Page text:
It’s difficult to overstate the achievements of the Looney Tunes and Merrie Melodies cartoon shorts produced by Warner Bros. (and yes, originally created to sell songs). The cartoons they cranked out, especially in the 1940s, were wild, witty, fearless, paced like runaway trains, and overflowing with energy and ideas. They were the work of brilliant, driven, overworked and underpaid young men who set out primarily to amuse themselves and each other, and entertained the world in the process. They were the Simpsons, South Park, and Rocky & Bullwinkle of their time. The cartoons were smarter, funnier, quicker, and jazzier than the era’s live-action comedies. And at their best, Warner Bros. cartoons weren’t just funny, they were dangerous, offering a sneering rebuke of authority and propriety.
As Bugs Bunny and the gang became timeless American icons, they came to play a different role in American culture. When I was a teenager, there was a brief but intense fad for oversized T-shirts adorned with images of the Looney Tunes gang in stereotypically “street” poses: scowling, with arms crossed in a b-boy stance, while wearing outsized, sagging clothing. The most popular of these featured the Tasmanian Devil and Bugs Bunny outfitted as briefly popular novelty rappers/backward-clothes enthusiasts Kriss Kross, complete with pants worn backward (a style that made forward movement impossible, but looked amazing), earrings, and, in Taz’s case, cornrows. For some inexplicable reason, there was a brief window when kids were intoxicated with the image of Bugs and Taz duded out in urban street fashions.
By the 1990s, Bugs Bunny and the Looney Tunes gang belonged unmistakably to kids and to the Warner Bros. corporation. And if kids ate up the wisecracking hare in such a tacky, incongruous context, then what would happen if you teamed up Bugs Bunny with Michael Jordan, the greatest athlete of all time? Oh, but money would rain down from the heavens!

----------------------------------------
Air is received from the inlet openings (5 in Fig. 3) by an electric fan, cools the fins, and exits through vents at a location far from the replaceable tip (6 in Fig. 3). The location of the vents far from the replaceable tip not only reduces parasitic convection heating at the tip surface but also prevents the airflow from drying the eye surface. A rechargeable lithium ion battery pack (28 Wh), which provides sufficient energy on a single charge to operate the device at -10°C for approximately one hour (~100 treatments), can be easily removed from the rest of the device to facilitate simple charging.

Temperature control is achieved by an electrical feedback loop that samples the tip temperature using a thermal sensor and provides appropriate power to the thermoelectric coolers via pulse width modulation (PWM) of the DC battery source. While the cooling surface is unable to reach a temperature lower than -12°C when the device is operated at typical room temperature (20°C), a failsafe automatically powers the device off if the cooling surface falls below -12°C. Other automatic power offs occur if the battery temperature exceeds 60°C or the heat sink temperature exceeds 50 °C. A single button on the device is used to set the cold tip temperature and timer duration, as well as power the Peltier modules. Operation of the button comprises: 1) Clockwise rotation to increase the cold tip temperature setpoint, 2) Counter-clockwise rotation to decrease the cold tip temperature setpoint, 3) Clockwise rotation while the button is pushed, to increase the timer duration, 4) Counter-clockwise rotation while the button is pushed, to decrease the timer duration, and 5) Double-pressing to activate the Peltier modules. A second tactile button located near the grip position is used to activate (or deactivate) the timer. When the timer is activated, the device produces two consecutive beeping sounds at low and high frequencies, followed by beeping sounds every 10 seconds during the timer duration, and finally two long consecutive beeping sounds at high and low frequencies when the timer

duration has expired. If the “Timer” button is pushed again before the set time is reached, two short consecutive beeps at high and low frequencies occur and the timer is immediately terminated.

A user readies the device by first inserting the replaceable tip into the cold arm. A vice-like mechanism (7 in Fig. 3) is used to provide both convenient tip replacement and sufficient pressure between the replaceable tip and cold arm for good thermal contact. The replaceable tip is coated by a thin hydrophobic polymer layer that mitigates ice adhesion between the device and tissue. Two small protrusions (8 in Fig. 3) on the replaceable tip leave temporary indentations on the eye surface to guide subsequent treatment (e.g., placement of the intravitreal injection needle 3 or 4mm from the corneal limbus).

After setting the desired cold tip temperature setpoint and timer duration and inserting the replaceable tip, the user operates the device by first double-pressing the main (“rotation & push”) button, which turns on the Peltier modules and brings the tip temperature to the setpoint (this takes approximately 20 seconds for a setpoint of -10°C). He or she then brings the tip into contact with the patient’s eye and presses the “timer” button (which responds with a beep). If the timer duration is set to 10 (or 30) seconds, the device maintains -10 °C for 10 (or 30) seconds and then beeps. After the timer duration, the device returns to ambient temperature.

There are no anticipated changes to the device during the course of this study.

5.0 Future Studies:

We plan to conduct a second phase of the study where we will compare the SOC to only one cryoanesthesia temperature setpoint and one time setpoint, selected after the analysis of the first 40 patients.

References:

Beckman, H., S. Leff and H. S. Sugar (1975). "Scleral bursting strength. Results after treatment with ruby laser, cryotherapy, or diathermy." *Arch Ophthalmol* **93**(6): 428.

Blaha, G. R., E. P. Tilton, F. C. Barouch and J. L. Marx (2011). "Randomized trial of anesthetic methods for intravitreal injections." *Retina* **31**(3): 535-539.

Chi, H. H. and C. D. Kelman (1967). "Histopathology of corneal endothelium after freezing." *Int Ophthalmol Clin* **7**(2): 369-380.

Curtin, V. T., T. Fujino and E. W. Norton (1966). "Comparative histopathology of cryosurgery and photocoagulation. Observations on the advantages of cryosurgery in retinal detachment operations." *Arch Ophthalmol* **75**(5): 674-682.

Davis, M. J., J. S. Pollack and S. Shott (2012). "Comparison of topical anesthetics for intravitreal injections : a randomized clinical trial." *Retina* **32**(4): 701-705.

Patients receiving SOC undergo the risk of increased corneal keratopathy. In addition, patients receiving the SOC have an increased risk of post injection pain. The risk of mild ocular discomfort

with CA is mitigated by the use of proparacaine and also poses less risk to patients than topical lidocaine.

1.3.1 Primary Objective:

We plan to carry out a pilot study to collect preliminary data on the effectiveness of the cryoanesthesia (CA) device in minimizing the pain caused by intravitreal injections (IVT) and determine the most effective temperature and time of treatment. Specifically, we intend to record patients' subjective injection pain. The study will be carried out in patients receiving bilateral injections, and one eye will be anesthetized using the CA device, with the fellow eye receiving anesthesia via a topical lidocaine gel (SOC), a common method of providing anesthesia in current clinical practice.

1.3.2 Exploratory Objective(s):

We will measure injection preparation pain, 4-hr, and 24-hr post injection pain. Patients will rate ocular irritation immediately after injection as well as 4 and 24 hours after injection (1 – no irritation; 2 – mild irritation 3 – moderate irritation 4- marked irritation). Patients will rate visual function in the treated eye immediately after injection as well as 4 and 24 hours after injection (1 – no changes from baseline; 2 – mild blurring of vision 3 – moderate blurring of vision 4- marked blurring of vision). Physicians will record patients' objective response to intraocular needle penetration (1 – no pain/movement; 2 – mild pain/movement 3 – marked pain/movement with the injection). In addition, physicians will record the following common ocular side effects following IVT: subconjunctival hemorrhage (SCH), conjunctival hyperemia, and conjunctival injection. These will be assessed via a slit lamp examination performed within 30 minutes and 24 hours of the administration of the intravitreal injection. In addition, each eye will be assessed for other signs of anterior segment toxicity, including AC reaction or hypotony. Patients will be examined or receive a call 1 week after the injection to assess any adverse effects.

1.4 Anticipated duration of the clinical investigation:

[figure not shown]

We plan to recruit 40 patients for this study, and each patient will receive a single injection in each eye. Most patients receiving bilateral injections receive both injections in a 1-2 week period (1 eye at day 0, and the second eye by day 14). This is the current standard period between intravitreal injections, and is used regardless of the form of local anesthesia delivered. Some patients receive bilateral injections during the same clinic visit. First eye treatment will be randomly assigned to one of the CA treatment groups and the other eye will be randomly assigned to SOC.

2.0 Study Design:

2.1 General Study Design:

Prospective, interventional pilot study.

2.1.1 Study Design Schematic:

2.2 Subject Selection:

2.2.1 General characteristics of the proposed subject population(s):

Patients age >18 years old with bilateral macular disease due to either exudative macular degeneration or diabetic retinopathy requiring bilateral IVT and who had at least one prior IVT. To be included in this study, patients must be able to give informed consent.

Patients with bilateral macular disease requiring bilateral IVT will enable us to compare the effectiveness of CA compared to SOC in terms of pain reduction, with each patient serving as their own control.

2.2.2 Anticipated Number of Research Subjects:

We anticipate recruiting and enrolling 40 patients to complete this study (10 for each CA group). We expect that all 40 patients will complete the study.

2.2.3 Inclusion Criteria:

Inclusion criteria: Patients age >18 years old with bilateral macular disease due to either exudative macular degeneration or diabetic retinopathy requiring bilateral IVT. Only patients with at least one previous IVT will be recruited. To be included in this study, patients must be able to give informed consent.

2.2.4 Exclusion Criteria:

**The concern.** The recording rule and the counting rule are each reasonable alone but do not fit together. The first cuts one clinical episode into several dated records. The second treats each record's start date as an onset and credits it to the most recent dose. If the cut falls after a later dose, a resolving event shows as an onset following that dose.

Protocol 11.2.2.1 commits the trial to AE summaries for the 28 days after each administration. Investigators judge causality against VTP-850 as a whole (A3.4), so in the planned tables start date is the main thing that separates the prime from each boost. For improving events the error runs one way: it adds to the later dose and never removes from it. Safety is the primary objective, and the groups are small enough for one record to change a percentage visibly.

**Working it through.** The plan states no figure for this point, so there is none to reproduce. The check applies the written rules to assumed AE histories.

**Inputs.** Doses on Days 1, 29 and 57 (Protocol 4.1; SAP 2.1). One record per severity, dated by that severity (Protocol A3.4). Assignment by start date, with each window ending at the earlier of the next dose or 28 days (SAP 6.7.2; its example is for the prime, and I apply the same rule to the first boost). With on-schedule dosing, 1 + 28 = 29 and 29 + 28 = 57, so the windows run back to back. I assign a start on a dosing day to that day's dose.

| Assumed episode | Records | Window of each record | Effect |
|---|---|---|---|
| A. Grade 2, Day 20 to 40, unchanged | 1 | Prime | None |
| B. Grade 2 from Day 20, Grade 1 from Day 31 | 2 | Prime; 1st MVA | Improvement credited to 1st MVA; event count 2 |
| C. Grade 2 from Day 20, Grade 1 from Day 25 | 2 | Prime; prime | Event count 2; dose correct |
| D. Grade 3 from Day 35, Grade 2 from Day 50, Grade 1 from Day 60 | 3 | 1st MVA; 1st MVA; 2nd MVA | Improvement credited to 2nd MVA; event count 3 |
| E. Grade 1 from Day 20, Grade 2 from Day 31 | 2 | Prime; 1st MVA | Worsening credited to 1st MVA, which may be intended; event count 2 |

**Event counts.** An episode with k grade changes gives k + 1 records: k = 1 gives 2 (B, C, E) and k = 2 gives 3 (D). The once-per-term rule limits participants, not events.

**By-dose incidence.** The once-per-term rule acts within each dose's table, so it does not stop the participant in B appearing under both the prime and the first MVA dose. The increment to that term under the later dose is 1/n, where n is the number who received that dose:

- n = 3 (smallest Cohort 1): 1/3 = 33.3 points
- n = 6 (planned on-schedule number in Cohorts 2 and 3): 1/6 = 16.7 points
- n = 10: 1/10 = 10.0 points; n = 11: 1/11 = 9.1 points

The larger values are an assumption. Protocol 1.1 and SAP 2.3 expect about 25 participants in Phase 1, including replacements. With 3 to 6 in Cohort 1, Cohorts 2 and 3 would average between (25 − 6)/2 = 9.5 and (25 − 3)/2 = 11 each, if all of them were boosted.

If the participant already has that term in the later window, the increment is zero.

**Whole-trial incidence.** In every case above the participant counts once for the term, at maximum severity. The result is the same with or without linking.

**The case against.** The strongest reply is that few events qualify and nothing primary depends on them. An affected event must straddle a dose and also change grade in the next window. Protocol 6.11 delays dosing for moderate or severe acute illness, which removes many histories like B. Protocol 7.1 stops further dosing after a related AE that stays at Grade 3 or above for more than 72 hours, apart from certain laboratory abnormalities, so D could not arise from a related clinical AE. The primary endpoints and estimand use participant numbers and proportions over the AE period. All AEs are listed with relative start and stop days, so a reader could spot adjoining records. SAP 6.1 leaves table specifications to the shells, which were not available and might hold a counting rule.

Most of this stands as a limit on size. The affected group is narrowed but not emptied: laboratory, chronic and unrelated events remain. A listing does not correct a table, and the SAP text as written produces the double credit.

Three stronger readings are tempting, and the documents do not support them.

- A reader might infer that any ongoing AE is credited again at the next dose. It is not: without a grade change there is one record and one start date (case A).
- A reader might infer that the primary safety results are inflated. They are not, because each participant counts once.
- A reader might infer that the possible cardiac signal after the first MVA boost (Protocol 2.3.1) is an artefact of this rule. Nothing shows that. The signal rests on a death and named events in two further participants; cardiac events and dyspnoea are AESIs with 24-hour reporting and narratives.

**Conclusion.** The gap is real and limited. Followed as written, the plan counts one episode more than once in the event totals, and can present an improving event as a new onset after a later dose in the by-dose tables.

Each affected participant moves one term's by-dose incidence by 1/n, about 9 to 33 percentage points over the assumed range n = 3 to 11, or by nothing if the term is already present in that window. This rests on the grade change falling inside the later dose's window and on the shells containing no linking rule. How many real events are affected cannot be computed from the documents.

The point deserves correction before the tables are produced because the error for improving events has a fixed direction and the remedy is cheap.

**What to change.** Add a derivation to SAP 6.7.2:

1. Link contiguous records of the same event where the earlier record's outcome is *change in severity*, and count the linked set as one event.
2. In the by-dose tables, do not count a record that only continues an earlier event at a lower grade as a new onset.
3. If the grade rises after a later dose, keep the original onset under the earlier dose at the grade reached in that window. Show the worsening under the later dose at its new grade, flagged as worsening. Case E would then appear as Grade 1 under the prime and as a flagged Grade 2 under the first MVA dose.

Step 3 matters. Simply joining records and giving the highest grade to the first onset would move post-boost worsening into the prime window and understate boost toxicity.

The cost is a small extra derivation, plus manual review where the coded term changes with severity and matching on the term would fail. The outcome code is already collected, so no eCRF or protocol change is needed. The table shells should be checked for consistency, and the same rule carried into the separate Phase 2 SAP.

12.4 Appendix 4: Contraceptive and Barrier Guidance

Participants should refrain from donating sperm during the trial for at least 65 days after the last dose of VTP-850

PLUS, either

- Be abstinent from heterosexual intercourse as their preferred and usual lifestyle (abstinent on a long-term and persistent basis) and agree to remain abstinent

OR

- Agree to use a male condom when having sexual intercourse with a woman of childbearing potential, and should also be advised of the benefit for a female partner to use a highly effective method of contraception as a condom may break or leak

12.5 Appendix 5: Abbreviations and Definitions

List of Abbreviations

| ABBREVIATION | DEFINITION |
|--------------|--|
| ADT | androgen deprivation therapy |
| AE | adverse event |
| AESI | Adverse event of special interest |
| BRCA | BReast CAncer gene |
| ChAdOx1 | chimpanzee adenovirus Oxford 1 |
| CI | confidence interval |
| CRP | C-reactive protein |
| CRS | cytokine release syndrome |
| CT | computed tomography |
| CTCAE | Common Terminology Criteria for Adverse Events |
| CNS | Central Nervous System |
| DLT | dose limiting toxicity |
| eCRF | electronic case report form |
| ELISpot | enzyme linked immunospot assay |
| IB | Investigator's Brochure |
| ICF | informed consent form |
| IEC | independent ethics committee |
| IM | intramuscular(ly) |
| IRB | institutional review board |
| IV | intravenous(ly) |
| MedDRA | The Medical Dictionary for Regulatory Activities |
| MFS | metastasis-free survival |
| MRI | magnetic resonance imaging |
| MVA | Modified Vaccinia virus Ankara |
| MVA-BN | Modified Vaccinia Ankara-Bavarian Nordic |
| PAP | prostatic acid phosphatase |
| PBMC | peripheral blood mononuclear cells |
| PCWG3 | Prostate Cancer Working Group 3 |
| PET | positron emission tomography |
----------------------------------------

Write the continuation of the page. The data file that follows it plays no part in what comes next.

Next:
That was the thinking behind the successful 1992 Super Bowl Commercial “Hare Jordan,” which paired Bugs and Jordan and achieved the seemingly impossible feat of making Jordan even richer, more popular, and ubiquitous than before. Jordan was so big that when he appeared in the Michael Jackson video “Jam,” it was a meeting of equals, the two greatest entertainers of their time joining forces in a way that barely made sense, but—like seemingly everything Jordan did in the 1990s that didn’t involve baseball or gambling—proved enormously successful.
Audiences simply wanted to see Michael Jordan. The context didn’t matter. So, according to a Chicago Tribune article, when Warner Bros. began looking to resurrect the Looney Tunes characters, Jordan’s agent, David Falk, “pushed for the movie, as much for the merchandising potential as for its box-office appeal” before selling the studio on “Jordan’s charisma and well-established track record as America’s foremost pitchman.” It worked as well as the studio anticipated. The film grossed more than $200 million worldwide. But that was just the beginning: The film grossed over a billion dollars in merchandising.
Greatest basketball player of all time and America’s foremost pitchman: That’s a helluva combination. No wonder he was irresistible to Warner Bros. Who cared if Jordan couldn’t act, and had a reputation for being surly and arrogant on and off the court? All a studio needed to do was let him play himself (or a friendlier version of himself, at least), fill the films with basketball scenes, give cartoon characters all the funny lines, and wait for the money to roll in, both in the form of box-office receipts and ancillary revenue streams.
To Warner Bros., the teaming of Bugs Bunny and Michael Jordan smelled like money. To people like me, who grew up revering these entities in their original context, it smelled like advertising. Warner Bros. and Jordan’s team (that would be his lawyer and agent and manager, not The Bulls) saw the film as an extension of Jordan’s work in advertising, and oh boy, does the film feel that way.